If you’re in an area with plenty of thrifting type people (college students, hipsters, you get the idea…) and you never seem to find any good vintage or thrifting it might be because you need to venture out. Find shops near senior communities, in small towns, or places that might seem like it’s not the place to shop. Because that will be the exact place to shop!

We have a mantra about thrifting: The point isn’t to bring tons of stuff into our homes. The point is to surround ourselves with things we love, to spend less, and to reuse what is already out in the “system”.

If you’re already a thrifter or I’ve inspired you to give it a try, we’d love for you to link up (blog post, Instagram, whatever way you’d like!) with us on Monday’s for the Thrift Haul. Head on over today to see my finds and visit others’ links too!

Do you have any thrifting tips to share?

Join the Conversation

Comments

  1. These are great tips! I have been trying to find more thrift stores in my area so I’m not always hitting the same ones. It sounds like we look for the same things (cross-stitch, vintage sheets/fabric). Going often is the best tip because inventory changes every day!

  2. I always want to be good at thrifting, but never seem to actually accomplish that goal! I will admit that we don’t have the best thrift stores available in this area…actually it is only one good will store, and they don’t seem to carry anything I ever want. I do have better luck with yard sales though, which my neighbors seem to have often, and I can always find something that I *need* My aunt loves the flea market though, and goes frequently…and always finds a good deal. Great tips!

  3. I use to love thrift store shopping until my favorite place closed a few years ago. I didn’t find one I liked quite as much and stopped looking after a while. Maybe it’s time to get back out there. These are great tips for getting cool stuff without over doing it.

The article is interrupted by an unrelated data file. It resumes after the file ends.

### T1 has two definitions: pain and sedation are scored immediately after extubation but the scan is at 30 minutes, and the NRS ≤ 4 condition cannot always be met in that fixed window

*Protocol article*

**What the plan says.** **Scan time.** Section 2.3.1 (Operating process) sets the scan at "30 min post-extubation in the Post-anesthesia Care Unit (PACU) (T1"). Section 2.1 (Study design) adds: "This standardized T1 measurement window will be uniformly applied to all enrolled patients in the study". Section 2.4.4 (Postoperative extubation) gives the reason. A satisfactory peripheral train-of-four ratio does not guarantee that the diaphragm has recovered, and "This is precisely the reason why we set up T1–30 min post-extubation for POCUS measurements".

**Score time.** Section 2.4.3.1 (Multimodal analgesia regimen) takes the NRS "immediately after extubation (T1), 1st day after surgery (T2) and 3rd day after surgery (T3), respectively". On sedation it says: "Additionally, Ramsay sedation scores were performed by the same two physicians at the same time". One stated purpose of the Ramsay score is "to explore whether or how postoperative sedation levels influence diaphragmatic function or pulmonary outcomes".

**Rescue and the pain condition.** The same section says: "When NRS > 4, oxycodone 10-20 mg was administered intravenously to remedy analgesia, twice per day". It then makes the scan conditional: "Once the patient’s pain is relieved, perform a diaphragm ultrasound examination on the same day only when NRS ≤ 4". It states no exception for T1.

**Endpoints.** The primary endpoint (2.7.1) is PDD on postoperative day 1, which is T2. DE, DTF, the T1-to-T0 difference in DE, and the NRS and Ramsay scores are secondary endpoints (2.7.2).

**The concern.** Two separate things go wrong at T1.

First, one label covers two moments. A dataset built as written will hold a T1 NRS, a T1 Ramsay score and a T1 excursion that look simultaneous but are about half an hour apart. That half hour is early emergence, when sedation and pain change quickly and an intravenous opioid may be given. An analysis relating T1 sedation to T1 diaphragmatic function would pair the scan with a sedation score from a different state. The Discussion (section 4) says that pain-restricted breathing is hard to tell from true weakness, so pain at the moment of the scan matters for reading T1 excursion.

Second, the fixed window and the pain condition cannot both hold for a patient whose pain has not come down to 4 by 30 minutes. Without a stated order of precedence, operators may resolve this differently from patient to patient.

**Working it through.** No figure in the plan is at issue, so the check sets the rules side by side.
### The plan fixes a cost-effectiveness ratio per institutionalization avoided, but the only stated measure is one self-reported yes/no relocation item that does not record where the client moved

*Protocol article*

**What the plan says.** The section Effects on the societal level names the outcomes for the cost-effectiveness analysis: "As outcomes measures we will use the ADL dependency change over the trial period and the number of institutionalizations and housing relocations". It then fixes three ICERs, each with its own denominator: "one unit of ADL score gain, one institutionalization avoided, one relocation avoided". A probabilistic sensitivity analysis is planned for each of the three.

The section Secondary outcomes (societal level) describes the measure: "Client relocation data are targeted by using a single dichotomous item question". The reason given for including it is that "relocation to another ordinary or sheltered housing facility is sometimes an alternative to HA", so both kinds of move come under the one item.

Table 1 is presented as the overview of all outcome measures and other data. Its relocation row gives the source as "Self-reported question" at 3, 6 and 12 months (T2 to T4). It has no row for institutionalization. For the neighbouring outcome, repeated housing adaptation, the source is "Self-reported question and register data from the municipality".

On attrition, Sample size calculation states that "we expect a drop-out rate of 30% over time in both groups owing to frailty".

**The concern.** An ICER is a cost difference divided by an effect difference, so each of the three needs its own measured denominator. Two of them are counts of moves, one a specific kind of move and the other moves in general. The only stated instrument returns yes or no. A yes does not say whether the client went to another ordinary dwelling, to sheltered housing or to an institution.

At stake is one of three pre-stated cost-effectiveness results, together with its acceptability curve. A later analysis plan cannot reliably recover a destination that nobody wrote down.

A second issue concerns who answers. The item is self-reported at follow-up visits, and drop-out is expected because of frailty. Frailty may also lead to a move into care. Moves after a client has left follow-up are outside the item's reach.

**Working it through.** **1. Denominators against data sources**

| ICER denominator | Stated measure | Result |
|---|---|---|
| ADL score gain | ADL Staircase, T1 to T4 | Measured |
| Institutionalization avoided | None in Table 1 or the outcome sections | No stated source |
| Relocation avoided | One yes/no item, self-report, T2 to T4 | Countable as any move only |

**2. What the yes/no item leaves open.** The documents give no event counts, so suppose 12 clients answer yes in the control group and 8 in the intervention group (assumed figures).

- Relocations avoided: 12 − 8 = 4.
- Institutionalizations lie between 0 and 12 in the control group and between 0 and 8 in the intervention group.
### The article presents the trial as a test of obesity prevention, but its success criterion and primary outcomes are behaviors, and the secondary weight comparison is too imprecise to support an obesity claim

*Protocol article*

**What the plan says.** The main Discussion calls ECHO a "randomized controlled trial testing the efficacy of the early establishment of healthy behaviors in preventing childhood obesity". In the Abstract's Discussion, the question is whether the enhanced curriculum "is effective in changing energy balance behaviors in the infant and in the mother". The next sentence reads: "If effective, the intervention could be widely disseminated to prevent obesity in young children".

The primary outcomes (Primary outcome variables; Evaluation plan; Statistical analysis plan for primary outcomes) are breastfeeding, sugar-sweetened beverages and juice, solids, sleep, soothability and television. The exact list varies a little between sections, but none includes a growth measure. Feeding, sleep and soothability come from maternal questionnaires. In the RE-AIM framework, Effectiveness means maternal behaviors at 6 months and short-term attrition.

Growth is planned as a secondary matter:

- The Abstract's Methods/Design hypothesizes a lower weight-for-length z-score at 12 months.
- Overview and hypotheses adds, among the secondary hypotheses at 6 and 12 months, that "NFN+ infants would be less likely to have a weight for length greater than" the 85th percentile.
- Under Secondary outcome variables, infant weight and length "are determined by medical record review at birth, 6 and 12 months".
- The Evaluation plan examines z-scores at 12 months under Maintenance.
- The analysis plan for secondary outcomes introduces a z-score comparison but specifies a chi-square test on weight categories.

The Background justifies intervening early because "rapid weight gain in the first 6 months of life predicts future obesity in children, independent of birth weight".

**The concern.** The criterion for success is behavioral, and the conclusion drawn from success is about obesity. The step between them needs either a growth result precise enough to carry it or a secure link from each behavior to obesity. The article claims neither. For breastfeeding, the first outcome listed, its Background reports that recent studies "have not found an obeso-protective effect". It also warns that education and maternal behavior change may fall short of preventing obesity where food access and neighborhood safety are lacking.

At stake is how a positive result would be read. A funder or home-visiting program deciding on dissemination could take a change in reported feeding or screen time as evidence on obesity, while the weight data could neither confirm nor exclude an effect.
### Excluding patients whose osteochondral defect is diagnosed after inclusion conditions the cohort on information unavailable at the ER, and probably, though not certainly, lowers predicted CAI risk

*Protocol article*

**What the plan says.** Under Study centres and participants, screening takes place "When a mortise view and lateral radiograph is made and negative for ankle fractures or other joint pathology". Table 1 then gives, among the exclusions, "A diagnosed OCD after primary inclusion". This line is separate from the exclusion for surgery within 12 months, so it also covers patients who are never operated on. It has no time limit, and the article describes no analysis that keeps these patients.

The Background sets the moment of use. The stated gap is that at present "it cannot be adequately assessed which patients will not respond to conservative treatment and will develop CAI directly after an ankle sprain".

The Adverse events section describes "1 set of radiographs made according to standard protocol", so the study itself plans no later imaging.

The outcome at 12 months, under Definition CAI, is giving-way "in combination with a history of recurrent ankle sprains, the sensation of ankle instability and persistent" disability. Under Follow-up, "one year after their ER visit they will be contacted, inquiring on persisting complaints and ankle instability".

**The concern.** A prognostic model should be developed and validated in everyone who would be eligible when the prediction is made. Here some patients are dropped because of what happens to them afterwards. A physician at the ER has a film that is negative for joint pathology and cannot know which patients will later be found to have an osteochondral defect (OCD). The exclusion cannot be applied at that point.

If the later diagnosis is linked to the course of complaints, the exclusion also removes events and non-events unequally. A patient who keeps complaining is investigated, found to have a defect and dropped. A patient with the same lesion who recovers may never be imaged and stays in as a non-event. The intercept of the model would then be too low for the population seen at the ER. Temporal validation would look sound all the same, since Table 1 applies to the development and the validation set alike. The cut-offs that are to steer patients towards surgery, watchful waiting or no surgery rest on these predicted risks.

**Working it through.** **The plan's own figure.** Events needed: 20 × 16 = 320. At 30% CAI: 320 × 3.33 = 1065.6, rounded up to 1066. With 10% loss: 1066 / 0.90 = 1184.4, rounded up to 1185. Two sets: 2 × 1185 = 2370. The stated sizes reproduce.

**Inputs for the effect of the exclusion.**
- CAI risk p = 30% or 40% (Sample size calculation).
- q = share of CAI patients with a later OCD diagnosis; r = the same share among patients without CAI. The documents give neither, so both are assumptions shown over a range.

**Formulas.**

• Oh if my favorite shop closed I’d be in mourning – ha! Just kidding, but it would really take the wind out of my sails too. I think you should definitely step out there and re-discover thrifting!

  4. These are great tips. My mom is super good at thrifting and I don’t come anywhere close to comparing. I think it’s because of tip # 2 – she’s great at digging and I easily get tired or bored and ready to give up.

    • I totally get weary with the digging too. I often only have time for a thrifty “pop-in” where I just go in and don’t dig and see what I see. If you do this often enough you’ll still grab a few nice things! Don’t let the need to dig discourage you. <3

  5. I always want to go but am new to this area in which we now live. I need to start hunting around and asking around to find out where some good spots are. My other dilemma is the kids… Don’t want to take all four with me! Will have to work out babysitting. I love the make a list idea, seems the best way to go about it.

    • I have four kids too, I know it’s tricky to get out there! I will often take the baby or one of the kids with me, leaving the others with my husband on the weekend sometimes. Other times I’ll go in the evening for a quick trip once they’re all asleep. I have shared this with others today, but this site is great for seeing which shops are around you! http://www.thethriftshopper.com/

  6. Great tips. Right now I don’t do a lot of thrifting. With three very young children, it is too hard to go often, which means when I do go it is overwhelming and may not be a good day for finds. Right now, I am content to not thrift. Someday, maybe I will. :)

    • I have little kids too so I hear ya! It is a de-stress thing for me to escape with maybe one child or in the evening after their bedtime or running in while my husband circles the parking lot. Ha! I hope you get some thrifting time soon! xo

  7. Wonderful tips and awesome pictures. I need to thrift where you thrift.